PHOTO: The author (right) and her sister, Mary, near Ellsworth, Wisconsin, circa 1967 or 1968 (image credit: Donald E. Roberts).

NOTE FROM THE AUTHOR: This photo was lost for many years, and after finding it I felt more grounded, at peace really. I recall the day my dad took this picture of my sister and me. I was like most kids, not thrilled to be photographed, but our dad insisted on it. He compared us to the phlox that were blooming near our driveway, naming us his “Flower Girls.” I also remember that my grandmother (Gram) displayed this photo on a table next to her favorite reading chair.


ABOUT THE AUTHOR: Jeannie E. Roberts writes, draws and paints, and often photographs her natural surroundings. Her fifth book, The Wingspan of Things, a poetry chapbook, is forthcoming from Dancing Girl Press. She is the author of Romp and Ceremony, a full-length poetry collection (Finishing Line Press, 2017), Beyond Bulrush, a full-length poetry collection (Lit Fest Press, 2015), Nature of it All, a poetry chapbook (Finishing Line Press, 2013), and the author and illustrator of Let’s Make Faces!, a children’s book (2009). Her poems appear in online magazines, print journals, and anthologies. Born in Minneapolis, she divides her time between Minnesota and Wisconsin’s Chippewa Valley area. Learn more about her at

by Mary McCarthy

Last night I missed my favorite gold chain
The one with the crab charm
We bought first time at the beach
And I took the house apart
Room by room
Unable to believe
It was gone

Sorting through pots and seeds
In the cellar
I found my last year’s Amaryllis
There in the dark
Where I’d left it cut back down
To the bulb
And forgotten

It had put up a long
Pale white stem
And a huge half open
Silk-red flower
Without light
Without water

Resurrected from its own root
waiting for me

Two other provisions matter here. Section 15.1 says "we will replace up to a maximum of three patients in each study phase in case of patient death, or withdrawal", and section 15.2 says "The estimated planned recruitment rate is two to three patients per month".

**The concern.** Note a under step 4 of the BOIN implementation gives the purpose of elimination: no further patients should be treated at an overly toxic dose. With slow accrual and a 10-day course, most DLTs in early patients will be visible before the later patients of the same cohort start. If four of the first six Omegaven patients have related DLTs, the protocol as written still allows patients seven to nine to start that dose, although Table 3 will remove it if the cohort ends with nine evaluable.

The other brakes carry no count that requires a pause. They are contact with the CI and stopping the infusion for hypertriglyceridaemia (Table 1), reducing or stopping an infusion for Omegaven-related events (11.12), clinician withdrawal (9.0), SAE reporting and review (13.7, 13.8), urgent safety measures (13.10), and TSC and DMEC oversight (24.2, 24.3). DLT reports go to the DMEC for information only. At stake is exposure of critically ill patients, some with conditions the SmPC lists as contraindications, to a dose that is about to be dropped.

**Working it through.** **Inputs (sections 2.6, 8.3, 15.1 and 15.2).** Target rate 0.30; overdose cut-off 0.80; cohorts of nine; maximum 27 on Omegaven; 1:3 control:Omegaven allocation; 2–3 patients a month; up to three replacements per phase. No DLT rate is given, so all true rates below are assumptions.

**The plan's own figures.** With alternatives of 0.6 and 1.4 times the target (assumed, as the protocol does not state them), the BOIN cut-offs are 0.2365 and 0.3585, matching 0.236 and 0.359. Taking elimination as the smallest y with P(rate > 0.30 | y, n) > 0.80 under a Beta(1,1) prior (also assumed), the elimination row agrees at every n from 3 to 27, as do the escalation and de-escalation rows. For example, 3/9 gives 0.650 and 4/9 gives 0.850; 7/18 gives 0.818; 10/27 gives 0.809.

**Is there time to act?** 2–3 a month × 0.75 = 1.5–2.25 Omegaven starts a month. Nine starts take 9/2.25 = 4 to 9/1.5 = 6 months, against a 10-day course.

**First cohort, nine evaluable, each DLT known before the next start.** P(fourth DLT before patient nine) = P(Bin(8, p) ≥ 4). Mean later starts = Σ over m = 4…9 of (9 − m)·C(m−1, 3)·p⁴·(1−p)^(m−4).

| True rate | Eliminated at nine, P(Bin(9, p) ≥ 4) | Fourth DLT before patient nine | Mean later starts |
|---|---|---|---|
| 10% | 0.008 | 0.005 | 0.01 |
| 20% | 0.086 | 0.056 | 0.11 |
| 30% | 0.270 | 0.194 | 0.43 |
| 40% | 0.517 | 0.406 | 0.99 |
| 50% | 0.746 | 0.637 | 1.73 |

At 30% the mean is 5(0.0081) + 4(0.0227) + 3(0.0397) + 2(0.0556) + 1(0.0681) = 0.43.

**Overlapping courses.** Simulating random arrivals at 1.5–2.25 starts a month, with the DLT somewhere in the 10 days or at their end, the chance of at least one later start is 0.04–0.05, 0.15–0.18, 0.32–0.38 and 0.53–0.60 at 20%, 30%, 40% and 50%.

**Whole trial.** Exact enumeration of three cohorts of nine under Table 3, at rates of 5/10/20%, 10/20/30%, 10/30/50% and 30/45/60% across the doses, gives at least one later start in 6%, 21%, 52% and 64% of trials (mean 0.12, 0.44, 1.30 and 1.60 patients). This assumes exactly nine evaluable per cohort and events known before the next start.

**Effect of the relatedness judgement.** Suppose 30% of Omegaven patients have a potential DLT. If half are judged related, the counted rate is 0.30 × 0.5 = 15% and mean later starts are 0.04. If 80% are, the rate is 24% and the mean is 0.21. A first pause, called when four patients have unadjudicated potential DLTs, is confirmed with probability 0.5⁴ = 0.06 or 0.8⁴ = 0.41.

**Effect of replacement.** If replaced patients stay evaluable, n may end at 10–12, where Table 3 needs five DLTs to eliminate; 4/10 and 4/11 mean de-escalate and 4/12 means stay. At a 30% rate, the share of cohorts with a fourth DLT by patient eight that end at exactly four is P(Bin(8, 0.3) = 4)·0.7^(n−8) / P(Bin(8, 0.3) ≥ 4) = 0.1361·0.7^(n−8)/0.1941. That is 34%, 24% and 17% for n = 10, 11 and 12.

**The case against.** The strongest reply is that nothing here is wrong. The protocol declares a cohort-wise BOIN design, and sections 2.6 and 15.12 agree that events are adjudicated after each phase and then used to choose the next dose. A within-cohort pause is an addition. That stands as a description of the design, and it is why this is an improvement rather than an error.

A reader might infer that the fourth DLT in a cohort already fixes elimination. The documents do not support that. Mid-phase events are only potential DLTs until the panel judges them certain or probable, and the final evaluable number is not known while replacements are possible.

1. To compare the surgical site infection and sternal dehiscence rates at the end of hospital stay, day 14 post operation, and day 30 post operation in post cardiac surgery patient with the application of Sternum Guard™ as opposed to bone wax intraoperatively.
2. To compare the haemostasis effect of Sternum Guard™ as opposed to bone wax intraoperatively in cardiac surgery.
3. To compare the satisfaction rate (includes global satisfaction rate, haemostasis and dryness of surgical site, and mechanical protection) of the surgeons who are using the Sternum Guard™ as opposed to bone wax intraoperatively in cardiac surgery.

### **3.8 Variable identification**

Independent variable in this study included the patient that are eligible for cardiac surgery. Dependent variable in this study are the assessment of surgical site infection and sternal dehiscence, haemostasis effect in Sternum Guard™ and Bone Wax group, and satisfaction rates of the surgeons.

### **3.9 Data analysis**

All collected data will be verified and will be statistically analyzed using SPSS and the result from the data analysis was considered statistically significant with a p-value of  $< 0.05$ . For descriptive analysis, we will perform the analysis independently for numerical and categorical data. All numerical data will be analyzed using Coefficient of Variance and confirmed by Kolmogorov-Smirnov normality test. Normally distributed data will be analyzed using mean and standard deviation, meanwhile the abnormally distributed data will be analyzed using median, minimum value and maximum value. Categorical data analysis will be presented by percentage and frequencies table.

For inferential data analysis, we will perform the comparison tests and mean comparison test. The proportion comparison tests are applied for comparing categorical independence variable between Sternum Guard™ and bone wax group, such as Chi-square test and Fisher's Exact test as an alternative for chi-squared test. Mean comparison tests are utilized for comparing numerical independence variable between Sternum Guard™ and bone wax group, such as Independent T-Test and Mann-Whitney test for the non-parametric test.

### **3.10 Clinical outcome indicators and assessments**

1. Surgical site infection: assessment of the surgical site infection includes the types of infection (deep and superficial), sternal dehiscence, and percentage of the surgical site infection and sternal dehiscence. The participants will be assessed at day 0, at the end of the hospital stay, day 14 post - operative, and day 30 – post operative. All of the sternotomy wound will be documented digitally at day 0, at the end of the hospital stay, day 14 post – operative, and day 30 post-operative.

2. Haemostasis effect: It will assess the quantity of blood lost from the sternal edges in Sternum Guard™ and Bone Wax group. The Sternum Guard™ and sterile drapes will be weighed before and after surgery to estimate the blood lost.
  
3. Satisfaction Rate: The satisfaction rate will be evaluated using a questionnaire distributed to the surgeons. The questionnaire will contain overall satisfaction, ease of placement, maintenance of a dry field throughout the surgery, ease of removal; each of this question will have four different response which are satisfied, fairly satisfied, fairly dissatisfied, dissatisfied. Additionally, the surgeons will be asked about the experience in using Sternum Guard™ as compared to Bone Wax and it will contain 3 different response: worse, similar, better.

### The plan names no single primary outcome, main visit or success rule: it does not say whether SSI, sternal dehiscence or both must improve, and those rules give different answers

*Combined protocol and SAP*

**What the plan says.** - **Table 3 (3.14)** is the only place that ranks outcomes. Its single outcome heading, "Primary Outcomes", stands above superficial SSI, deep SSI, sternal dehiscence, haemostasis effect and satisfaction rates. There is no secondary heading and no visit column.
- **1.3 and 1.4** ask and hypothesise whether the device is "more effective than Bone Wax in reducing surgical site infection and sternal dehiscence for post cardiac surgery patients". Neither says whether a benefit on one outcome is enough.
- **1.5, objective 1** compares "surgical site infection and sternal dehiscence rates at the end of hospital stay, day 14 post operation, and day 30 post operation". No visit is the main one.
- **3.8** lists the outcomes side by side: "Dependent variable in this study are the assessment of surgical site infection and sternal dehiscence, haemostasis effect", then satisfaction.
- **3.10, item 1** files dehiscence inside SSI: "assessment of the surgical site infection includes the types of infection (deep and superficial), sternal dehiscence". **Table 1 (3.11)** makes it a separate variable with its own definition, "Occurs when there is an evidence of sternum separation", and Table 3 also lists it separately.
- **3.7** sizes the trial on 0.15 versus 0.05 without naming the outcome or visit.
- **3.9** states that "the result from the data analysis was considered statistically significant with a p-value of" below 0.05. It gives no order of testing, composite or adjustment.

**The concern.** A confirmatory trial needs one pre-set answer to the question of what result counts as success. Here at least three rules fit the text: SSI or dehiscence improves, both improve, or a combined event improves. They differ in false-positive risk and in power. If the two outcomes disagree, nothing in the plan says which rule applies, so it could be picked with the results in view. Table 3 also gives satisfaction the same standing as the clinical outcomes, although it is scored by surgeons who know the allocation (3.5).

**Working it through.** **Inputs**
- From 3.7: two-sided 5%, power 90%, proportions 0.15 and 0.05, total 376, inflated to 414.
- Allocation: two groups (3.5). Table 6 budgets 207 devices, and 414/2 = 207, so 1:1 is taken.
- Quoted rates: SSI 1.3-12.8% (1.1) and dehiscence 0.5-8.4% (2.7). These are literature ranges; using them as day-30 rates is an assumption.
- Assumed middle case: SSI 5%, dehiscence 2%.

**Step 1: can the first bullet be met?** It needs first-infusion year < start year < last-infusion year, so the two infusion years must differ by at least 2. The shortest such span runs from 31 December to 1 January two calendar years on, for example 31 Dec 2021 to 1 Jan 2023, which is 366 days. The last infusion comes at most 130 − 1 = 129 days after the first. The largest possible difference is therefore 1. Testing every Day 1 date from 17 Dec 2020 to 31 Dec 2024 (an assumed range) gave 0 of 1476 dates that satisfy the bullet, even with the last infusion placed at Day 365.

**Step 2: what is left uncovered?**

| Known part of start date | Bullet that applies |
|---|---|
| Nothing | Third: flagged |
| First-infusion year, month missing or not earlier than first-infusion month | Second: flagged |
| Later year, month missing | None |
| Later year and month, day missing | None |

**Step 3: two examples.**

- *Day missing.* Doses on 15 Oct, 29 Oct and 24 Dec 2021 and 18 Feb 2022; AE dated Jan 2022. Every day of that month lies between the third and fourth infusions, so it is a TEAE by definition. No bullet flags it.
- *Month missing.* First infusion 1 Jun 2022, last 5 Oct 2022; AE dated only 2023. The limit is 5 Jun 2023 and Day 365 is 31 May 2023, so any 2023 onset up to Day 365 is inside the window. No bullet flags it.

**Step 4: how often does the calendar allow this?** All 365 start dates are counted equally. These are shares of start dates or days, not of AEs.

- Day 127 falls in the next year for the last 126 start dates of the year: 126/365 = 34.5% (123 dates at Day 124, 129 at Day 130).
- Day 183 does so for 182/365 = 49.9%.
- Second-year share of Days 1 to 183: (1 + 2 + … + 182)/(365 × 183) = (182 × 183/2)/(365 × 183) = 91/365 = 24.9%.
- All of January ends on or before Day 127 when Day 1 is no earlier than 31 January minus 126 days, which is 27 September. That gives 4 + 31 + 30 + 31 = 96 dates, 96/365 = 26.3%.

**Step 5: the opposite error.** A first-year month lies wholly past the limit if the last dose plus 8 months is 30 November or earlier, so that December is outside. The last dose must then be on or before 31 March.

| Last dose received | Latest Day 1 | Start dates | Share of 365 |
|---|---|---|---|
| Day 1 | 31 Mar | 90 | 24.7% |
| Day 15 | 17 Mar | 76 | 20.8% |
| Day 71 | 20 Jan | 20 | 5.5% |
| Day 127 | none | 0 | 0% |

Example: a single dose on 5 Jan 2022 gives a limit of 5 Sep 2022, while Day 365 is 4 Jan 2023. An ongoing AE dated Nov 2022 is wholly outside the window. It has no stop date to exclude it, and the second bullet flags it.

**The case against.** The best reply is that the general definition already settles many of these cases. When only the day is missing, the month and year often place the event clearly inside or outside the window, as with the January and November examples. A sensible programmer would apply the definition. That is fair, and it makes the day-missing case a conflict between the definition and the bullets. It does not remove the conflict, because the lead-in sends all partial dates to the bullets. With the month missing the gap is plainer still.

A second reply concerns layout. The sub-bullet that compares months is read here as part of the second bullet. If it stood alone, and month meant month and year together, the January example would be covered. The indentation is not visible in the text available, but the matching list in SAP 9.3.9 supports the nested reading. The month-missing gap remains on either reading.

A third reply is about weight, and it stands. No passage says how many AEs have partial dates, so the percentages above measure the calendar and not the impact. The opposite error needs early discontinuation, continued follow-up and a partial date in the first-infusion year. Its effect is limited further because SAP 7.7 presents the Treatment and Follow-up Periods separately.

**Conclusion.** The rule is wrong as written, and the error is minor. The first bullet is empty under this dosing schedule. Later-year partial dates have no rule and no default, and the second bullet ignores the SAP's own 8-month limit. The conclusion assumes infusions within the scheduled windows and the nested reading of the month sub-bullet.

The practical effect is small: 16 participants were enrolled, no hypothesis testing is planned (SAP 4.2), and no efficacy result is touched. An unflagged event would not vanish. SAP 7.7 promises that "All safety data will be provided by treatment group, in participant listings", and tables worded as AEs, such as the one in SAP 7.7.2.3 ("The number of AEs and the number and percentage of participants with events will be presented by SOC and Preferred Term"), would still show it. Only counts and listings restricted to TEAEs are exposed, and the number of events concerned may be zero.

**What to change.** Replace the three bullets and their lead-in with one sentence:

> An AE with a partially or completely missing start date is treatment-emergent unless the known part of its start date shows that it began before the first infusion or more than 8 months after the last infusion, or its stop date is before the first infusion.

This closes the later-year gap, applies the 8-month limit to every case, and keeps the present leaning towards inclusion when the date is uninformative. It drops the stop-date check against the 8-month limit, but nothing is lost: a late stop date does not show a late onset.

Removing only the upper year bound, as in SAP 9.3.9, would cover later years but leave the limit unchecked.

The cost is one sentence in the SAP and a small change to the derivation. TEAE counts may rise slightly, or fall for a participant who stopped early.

like a pledge
of unexpected hope

IMAGE: “Red Amaryllis,” painting by Georgia O’Keeffe (1937).

NOTE FROM THE AUTHOR: I wrote this poem thinking about how we spend more time mourning losses than celebrating discoveries, both large and small.


ABOUT THE AUTHOR: Mary McCarthy has always been a writer, but spent most of her working life as a Registered Nurse. Her work has appeared in many online and print journals, including Earth’s Daughters, Gnarled Oak, Third Wednesday, and Three Elements Review. Her echapbook, Things I Was Told Not To Think About, is available through Praxis magazine online. She is grateful for the wonderful online communities of writers and poets sharing their work and passion for writing, providing a rich world of inspiration, appreciation, and delight.

AUTHOR’S PHOTO CAPTION: The photo was taken during a break in our recent house-hunting expedition.

by Tamara Madison

Is this how it feels to be a daffodil after five days
in a white milk pitcher on a kitchen table?

Is this how it feels when you see your petals
curl up at the ends like a ragged hem?

Is this how it feels to have reached the summit of loveliness
and be raveling back down, sucked in and browning at the edges?

Is this how it feels to have your color turn to a mockery
of what it was just yesterday, when it beheld its own goldenness

in the mirror and said “I’m so happy to see you!”
but now even your face averts its gaze?

Is this how it feels to watch spring open all around you
and know you’ll never be there again?

IMAGE: “Daffodils in White Pitcher” by Kate Bartlett.


ABOUT THE AUTHOR: Tamara Madison teaches English and French at a public high school in Los Angeles. Raised on a citrus farm in the California desert, Tamara’s life has taken her many places, including Europe and the former Soviet Union, where she spent fifteen months in the 1970s. A swimmer and dog lover, Tamara says, “All I ever wanted to do with my life was write, and I mostly write poetry because it suits my lifestyle. I like the way one can say so much in the economical space of a poem.”



by Veronica Hosking


IMAGE: “The Beauty of the Desert” by Saija Lehtonen. Prints available at

NOTE FROM THE AUTHOR: I chose to write about monsoon season for my half year poem, because the rains come in July and bring life to the desert plants. I also enjoy writing concrete poems. This poem can be read two ways depending on whether you start from the left cactus branch or the right one.